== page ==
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distinctive token of their divine origin, that they are directly designed for the evangelization of the world. For each the authentic superscription is the commission to "go," that all nations may be discipled and won to the obedience of faith, through the preaching of Jesus Christ, and in accordance with the commandment of the eternal God. (Matthew xxviii. 19; Romans xvi. 25, 26.)

II. Nor does the providential indication of the great field for present foreign enterprise seem less clear. All trustworthy modern investigation confirms the ancient record of the Bible concerning the unity of the human race and concerning its primitive home. God not only made out of one blood every nation of men, appointing their seasons of appearance in history, and fixing their boundaries of habitation, to the end that they might seek him; but when at the outset he separated the sons of Adam, and divided to the nations their inheritance, he fixed these historical boundaries and seasons with reference to the number and influence of his chosen people-i.e., with reference to the preparation of the world for Christianity, and its subsequent proclamation to every creature. The high land of Armenia, about the headwaters of the Euphrates, was undoubtedly the original hive of the human race. Thither all the lines of historic testimony point; and if we cannot actually trace them all the way to their point of meeting, we can distinctly see their uniform tendency and approximately measure the degree of their convergence. From this central seat two mighty streams of population have issued forth during the past centuries, and now at length, in our day, each stream having completed its flow round half the globe, the extremes of earth's inhabitants stand facing each other across our Western sea. It is a suggestive fact that the circle of the earth which passes through the Ural Mountains, dividing Asia from Europe, passes also through California, on our Pacific slope; and this circle (speaking in general terms and with reference to the lines of historic movement) also divides the earth into its Christian and heathen hemispheres. True, west of our imagined line lie those most oriental of Oriental nations, Persia, Arabia, and Syria, together with Asia Minor; but, more significant still, all these have participated in the great Western movement, and their history and historic influence in a most striking way have been propagated through Europe and America rather than through the distant East. The wonderful Mediterranean, with its exhaustless advantages of extended coast-lines and numerous islands, attracted those whom the forbidding boundaries toward India repelled, and thus there was a deep and permanent cleavage of the race along the line that we have named.

Again, on our western side of this dividing barrier, the three

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leading epochs of ancient history are most instructive for us to-day and in relation to our present inquiry. Cyrus (500 years B. C.) united the nations around him, and spread the Jewish religion and Jewish synagogues throughout his world. Alexander the Great, two hundred years later (300 years B. C.), covering a wider territory, brought East and West together, and made the peculiar treasures of each the common possession of all; the Roman Augustus, in the fulness of his power when Christ was born, consolidated and newly shaped what had been previously acquired, and carried the whole body of his civilization through Europe. In the centre of the region thus affected by this movement of the centuries, receiving influences from adjoining lands and mightily influencing them in turn, were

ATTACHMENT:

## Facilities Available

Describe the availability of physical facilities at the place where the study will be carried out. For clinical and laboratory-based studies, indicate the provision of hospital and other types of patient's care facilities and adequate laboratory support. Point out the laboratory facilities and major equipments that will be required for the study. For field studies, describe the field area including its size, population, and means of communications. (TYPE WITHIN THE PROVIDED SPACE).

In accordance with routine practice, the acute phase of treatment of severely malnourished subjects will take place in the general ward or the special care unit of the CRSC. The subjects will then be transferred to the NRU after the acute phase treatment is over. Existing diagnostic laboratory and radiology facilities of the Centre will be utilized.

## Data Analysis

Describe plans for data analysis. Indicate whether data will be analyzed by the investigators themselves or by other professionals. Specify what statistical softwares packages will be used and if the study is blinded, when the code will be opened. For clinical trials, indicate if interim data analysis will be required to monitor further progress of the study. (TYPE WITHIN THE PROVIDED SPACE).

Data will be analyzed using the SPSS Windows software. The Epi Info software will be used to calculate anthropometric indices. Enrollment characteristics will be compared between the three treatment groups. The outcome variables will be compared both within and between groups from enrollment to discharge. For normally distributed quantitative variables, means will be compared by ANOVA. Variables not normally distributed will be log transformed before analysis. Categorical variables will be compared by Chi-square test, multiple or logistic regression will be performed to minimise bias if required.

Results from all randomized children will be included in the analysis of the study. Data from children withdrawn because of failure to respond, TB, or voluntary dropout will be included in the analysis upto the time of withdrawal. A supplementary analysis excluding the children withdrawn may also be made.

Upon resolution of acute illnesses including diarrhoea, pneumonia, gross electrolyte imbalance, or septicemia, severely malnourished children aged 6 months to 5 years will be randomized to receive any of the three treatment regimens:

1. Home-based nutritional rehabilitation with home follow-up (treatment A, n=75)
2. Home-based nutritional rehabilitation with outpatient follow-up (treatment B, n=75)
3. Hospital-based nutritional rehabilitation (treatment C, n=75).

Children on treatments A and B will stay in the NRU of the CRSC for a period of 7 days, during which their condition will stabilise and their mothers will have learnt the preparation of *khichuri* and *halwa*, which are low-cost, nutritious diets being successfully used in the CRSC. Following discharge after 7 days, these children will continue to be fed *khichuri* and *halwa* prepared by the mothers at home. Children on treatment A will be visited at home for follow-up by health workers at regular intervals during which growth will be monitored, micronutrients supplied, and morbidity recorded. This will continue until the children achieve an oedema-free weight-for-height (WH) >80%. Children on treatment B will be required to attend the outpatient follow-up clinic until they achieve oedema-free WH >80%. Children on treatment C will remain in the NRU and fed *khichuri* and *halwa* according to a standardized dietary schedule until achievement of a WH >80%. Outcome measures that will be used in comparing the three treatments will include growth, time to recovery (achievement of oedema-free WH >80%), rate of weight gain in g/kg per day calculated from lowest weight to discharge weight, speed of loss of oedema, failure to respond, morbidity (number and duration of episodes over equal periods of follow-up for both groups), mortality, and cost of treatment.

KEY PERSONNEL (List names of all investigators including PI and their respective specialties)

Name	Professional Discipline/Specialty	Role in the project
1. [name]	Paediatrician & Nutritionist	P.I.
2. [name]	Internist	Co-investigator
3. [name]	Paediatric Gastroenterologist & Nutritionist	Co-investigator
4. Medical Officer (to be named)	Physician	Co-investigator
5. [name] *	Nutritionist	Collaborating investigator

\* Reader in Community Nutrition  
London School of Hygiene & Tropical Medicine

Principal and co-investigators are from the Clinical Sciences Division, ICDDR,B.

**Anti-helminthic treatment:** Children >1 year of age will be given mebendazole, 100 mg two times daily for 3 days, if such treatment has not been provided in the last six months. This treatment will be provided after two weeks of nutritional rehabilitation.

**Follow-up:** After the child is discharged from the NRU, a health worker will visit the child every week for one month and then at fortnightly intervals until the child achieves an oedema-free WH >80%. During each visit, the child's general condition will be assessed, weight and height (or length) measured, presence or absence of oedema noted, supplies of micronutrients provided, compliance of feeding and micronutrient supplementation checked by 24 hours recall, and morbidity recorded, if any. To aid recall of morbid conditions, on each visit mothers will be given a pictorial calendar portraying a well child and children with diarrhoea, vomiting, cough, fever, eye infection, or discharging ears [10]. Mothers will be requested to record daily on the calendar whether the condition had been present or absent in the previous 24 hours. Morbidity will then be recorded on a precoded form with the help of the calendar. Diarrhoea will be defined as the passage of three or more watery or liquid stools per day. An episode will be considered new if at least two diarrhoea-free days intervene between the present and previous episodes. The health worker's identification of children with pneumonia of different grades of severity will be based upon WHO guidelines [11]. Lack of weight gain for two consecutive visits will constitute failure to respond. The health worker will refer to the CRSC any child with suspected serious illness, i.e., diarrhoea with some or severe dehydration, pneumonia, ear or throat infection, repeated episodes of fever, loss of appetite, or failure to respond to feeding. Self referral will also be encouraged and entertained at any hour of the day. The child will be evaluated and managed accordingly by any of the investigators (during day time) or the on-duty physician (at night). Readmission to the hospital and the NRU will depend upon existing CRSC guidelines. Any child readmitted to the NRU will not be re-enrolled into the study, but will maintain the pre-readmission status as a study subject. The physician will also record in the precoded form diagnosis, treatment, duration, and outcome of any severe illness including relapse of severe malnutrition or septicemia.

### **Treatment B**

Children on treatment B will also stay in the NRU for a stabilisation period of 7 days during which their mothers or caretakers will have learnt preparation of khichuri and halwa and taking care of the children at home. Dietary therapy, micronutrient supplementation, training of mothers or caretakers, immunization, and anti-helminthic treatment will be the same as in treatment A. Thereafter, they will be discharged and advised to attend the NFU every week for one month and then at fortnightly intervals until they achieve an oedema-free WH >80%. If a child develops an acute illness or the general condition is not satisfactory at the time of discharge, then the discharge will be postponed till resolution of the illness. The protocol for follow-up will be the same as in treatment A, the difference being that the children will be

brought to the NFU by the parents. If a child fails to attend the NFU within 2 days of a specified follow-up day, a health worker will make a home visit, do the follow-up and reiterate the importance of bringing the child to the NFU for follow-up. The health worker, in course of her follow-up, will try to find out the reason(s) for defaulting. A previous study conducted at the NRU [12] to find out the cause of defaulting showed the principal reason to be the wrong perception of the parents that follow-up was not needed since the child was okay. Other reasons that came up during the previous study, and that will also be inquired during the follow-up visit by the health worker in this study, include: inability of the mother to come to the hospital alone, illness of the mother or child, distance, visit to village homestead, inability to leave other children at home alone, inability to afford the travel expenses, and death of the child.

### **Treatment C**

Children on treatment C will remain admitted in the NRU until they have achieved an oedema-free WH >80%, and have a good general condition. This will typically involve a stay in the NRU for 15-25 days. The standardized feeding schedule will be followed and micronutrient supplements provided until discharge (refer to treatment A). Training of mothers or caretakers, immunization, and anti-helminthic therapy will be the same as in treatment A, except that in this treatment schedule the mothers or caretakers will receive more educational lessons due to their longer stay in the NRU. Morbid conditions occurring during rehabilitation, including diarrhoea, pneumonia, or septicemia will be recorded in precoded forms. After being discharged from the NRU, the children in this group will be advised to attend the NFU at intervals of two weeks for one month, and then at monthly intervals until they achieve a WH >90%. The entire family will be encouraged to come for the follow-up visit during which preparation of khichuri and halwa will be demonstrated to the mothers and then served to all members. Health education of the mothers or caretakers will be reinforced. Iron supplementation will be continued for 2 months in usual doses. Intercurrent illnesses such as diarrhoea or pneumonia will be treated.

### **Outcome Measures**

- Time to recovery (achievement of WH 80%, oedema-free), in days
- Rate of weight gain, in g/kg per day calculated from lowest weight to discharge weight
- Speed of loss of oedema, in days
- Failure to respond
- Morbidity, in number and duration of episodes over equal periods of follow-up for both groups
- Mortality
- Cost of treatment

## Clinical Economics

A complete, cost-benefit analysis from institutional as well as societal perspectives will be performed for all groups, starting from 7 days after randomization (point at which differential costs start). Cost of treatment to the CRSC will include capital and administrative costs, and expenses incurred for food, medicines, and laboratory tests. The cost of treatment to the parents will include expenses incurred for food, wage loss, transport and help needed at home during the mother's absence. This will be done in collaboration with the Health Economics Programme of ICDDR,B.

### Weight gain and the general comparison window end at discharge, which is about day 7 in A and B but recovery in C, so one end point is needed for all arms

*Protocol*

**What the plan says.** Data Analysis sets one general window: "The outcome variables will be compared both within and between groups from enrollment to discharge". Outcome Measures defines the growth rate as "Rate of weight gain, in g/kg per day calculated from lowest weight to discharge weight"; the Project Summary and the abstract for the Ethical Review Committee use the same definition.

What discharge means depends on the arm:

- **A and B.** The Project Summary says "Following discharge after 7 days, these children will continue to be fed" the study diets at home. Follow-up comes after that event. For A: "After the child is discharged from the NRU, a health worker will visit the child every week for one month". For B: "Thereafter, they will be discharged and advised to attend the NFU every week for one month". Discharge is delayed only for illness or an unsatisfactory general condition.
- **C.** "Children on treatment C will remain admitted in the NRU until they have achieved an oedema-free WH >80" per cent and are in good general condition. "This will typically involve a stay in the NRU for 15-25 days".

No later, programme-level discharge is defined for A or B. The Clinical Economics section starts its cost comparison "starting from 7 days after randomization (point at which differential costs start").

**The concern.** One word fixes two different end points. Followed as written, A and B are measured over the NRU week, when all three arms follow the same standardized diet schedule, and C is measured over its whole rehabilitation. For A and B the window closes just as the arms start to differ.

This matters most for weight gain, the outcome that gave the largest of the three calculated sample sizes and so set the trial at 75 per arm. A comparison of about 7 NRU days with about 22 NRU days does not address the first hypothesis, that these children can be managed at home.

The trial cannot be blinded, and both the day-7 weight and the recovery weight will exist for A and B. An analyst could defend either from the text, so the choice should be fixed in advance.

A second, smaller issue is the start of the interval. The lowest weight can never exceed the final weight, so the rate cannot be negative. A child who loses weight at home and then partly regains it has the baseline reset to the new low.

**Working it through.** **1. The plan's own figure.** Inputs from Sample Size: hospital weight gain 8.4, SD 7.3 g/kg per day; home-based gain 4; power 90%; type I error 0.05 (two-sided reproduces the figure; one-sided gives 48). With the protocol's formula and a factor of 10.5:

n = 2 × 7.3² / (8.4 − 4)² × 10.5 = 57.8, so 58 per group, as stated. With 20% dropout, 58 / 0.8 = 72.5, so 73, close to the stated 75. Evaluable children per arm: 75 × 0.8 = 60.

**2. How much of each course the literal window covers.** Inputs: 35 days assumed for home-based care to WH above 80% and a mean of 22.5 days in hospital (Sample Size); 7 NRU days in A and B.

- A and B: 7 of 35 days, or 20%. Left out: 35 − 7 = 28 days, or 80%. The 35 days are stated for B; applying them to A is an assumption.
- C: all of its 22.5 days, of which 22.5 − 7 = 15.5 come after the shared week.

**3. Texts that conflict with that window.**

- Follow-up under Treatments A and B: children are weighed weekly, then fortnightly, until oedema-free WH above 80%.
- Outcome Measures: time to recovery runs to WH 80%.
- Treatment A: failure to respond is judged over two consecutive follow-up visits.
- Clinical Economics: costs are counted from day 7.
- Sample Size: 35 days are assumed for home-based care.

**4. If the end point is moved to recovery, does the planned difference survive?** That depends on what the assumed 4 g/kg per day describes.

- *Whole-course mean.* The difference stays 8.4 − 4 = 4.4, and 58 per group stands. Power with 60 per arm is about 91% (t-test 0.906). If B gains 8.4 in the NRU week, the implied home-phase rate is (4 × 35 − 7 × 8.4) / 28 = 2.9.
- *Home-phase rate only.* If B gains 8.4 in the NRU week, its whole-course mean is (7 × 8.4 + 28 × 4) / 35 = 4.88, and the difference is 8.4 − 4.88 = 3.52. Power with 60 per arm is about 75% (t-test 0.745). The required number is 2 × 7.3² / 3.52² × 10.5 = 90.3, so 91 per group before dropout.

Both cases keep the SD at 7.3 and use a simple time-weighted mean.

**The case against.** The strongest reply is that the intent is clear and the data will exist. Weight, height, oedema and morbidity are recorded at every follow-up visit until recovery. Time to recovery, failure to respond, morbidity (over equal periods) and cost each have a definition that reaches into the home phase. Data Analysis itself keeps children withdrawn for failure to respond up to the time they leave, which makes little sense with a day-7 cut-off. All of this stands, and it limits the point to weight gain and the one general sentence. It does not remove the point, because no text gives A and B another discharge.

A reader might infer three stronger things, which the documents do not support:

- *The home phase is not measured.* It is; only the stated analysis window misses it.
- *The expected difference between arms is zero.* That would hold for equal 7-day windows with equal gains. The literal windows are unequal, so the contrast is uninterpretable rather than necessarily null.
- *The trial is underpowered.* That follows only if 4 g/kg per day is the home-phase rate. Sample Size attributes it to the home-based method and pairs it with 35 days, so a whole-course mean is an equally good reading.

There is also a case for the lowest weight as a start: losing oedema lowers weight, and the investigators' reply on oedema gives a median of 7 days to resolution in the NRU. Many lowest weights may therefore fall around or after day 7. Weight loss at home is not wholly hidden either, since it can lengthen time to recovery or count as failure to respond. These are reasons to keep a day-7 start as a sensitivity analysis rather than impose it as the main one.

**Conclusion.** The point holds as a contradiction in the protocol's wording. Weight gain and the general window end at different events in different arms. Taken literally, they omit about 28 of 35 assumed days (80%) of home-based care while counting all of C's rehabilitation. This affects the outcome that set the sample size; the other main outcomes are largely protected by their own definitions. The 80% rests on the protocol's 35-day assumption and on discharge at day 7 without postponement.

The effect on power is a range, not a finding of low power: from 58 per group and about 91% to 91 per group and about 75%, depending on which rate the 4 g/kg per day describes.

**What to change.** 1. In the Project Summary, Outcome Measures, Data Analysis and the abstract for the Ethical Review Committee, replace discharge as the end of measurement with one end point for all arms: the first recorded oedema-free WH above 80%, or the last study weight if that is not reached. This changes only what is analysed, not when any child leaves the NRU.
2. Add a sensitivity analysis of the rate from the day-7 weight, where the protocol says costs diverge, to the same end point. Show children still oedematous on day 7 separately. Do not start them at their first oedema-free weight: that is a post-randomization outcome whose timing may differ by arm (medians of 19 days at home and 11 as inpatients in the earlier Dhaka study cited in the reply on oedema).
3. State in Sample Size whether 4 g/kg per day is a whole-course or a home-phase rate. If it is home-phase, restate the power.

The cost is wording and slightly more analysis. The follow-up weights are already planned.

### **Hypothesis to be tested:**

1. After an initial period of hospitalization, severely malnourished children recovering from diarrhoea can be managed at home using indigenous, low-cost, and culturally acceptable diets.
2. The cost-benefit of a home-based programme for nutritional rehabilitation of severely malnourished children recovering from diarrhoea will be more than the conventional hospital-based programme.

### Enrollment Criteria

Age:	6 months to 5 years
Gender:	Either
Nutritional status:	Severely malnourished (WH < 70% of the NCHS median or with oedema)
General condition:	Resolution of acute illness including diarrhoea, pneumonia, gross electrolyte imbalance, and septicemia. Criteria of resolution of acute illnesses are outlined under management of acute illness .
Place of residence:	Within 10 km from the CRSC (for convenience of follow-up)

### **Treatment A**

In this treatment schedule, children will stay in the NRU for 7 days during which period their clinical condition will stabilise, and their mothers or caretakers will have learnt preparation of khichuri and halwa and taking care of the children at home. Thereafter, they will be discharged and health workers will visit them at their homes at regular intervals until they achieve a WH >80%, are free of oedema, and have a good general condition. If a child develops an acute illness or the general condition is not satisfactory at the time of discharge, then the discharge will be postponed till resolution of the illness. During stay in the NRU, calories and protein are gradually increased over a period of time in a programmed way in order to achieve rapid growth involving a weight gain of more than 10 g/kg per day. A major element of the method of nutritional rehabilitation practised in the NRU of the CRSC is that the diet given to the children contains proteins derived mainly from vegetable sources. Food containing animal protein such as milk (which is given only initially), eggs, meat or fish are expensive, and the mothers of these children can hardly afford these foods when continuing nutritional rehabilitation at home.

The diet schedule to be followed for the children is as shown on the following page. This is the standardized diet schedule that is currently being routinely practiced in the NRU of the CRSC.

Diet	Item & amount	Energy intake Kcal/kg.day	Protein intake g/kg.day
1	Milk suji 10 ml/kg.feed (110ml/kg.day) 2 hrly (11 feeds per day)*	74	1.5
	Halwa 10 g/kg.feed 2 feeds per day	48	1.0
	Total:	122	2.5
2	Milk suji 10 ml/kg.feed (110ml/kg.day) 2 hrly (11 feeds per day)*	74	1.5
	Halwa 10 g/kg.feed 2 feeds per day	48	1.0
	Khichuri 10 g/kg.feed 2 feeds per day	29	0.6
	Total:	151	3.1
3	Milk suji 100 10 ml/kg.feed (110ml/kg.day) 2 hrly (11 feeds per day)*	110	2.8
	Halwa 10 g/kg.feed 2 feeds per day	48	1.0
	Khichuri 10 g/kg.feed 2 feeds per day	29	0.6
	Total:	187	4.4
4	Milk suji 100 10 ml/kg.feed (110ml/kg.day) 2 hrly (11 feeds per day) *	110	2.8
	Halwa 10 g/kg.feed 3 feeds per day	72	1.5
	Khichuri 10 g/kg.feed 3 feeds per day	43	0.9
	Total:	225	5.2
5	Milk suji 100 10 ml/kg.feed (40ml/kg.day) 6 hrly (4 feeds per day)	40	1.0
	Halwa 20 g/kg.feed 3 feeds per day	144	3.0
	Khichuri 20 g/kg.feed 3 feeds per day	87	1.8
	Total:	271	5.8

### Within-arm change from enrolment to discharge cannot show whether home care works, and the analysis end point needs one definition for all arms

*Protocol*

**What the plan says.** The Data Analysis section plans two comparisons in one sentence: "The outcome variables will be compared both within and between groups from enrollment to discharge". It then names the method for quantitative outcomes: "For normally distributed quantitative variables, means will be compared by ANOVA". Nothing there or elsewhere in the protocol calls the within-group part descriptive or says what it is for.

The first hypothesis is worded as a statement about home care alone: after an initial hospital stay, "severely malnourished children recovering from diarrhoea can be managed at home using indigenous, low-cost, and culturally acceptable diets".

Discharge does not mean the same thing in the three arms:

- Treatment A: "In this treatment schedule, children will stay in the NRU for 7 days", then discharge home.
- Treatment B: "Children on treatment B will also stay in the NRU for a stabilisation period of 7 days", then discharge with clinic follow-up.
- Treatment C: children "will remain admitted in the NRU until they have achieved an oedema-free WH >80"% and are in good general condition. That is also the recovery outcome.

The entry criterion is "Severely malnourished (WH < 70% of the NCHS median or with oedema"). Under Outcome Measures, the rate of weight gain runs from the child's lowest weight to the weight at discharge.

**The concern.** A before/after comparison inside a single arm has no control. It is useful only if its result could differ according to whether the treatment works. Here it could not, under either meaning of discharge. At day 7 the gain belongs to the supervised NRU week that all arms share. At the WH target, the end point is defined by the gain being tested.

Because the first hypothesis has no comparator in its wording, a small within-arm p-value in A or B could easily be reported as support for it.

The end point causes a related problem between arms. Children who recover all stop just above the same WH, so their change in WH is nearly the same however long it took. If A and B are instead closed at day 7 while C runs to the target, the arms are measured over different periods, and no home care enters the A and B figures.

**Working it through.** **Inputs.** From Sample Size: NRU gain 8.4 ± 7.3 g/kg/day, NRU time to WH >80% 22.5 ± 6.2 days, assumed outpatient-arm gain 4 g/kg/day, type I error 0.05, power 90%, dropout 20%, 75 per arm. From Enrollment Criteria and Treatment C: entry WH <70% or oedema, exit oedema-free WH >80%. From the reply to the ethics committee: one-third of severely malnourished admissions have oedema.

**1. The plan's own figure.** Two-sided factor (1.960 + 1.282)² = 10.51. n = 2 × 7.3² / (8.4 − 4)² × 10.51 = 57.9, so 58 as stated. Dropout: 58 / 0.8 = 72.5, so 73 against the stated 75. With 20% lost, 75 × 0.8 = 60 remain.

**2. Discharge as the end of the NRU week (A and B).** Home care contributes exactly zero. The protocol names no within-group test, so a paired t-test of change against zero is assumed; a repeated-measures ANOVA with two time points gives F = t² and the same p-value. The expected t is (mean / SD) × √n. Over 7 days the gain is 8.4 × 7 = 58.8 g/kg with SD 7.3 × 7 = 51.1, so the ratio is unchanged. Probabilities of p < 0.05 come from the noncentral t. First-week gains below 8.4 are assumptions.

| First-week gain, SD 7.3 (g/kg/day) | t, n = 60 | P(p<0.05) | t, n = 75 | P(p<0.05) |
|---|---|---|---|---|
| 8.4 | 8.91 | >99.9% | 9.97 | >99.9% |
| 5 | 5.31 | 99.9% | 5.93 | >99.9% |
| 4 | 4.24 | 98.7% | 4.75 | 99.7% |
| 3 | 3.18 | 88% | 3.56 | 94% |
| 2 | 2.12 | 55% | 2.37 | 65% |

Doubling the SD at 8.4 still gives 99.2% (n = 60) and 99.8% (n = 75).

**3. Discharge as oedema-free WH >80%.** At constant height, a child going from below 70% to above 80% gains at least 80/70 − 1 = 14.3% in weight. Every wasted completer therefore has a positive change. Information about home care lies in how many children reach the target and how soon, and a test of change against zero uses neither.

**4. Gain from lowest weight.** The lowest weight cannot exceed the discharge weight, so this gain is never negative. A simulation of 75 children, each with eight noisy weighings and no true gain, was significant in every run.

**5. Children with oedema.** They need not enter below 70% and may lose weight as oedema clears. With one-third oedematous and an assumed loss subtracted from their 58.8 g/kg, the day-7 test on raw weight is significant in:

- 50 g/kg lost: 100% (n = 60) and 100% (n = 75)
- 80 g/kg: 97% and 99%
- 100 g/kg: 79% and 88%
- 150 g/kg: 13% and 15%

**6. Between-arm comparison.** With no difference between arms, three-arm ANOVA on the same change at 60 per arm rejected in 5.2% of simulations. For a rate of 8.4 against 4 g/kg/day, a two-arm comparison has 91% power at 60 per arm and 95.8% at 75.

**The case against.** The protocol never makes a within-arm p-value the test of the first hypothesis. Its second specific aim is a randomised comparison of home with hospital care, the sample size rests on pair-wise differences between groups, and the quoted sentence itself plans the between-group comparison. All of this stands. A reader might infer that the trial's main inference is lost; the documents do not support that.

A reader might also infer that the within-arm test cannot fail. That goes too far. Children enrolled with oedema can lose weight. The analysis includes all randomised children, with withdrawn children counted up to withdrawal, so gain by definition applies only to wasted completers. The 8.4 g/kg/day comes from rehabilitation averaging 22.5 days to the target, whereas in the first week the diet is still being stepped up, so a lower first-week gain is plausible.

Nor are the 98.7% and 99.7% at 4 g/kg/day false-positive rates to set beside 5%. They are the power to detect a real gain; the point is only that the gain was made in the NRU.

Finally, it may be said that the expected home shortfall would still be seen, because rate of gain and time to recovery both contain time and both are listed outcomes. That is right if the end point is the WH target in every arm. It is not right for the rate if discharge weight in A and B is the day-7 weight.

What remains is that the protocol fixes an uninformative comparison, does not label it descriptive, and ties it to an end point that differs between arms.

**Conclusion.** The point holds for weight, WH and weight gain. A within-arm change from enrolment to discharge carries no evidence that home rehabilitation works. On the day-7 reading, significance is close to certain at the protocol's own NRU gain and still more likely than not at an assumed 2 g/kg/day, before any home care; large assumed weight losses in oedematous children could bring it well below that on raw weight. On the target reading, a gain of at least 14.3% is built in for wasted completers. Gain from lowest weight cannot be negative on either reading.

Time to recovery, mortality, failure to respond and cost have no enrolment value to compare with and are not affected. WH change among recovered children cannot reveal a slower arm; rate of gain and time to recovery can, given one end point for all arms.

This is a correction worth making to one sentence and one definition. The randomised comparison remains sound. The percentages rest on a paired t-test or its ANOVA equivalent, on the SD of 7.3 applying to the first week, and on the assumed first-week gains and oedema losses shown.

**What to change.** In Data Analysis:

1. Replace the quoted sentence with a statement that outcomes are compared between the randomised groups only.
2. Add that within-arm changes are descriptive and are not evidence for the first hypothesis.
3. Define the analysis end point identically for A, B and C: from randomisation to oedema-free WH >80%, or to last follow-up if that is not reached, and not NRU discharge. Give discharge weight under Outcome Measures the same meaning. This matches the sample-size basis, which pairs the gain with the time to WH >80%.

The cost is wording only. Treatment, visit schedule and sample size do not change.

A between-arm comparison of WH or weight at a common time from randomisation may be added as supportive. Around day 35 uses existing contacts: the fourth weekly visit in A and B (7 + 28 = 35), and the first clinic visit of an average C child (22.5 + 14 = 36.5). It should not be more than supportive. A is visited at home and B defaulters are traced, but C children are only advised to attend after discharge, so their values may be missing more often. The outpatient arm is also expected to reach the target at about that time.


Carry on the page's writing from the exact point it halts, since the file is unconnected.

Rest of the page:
Those holy fields,
Over whose acres walked those blessed feet
Which, eighteen hundred years ago, were nailed

For our advantage on the bitter cross. And so it was that Christianity, entering this historic stream at its source, inheriting Persian discipline, appropriating Grecian learning, and following Roman conquest, has been enabled to transform and mould this Western Christian hemisphere. Meanwhile—and this is the special point for remembrance here—India and China, the whole vast region of Eastern Asia, had been growing up in isolation, neither receiving nor giving in the mighty ferment that kept Western Asia and Europe in constant agitation. We can now see that, in the wisdom and plan of God, the fulness of the times for those distant Asiatics had not yet come. He would first allow them, as he had the peoples of the West, to work out their own religious and social problems, and weary themselves in their wanderings from him, while he should in the meantime be preparing the instruments and agencies for their spiritual deliverance when the divinely-appointed time should arrive. Has not the hour come, and the instruments ? If, as we devoutly believe, the world's history before Christ's incarnation was in preparation for that momentous event, and its history since is in preparation for his return-each succeeding period being the effective antecedent of that which follows—may we not justly say that all which has been hitherto achieved is in preparation for the evangelization of those millions of India, China, Japan and Africa, that have grown up almost as far removed from the influence of our modern and Christian life as if they had inhabited another planet?

The plan of the world's redemption is one, and the providential methods for accomplishing the successive parts of the plan are essentially alike, just as the field is one, though its cultivation may advance

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only by provinces and sections. That Christianity which was so early brought into conflict with Judaism and with Grecian and Roman heathenism, is only now ready for successful conflict with Hindooism and Buddhism, and Confucianism and Mohammedanism, and other forms of venerable and deep-rooted error which enthrall more than half the race. These slowly-passing centuries have been centuries of training for a task that will be found to demand all their accumulated resources. Christianity has been divinely guided and empowered to embody itself in the various forces of society, educational, political, industrial, commercial, philanthropic, in order that these forces may now be turned (trained and fitted as they have become) to the conquest of these unevangelized empires. We say again, He who had prepared, through long ages of discipline and development, the religious truths and liturgic forms of Judaism, the literary resources of Greek speech, and the comprehensive and vigorous political agencies of Rome, for the purpose of furnishing Christianity at its birth with the needed agencies for rapid and permanent victories, He has been preparing Christianity itself, by all subsequent discipline and development, for the more difficult contest that now lies before its mature and thoroughly-equipped strength. When we remember whence the gospel came to us, and how it has come, we may devoutly acknowledge that God has enlarged Japheth, and that he permits him to dwell in the tents of Shem. Surely there is an obligation in the inheritance.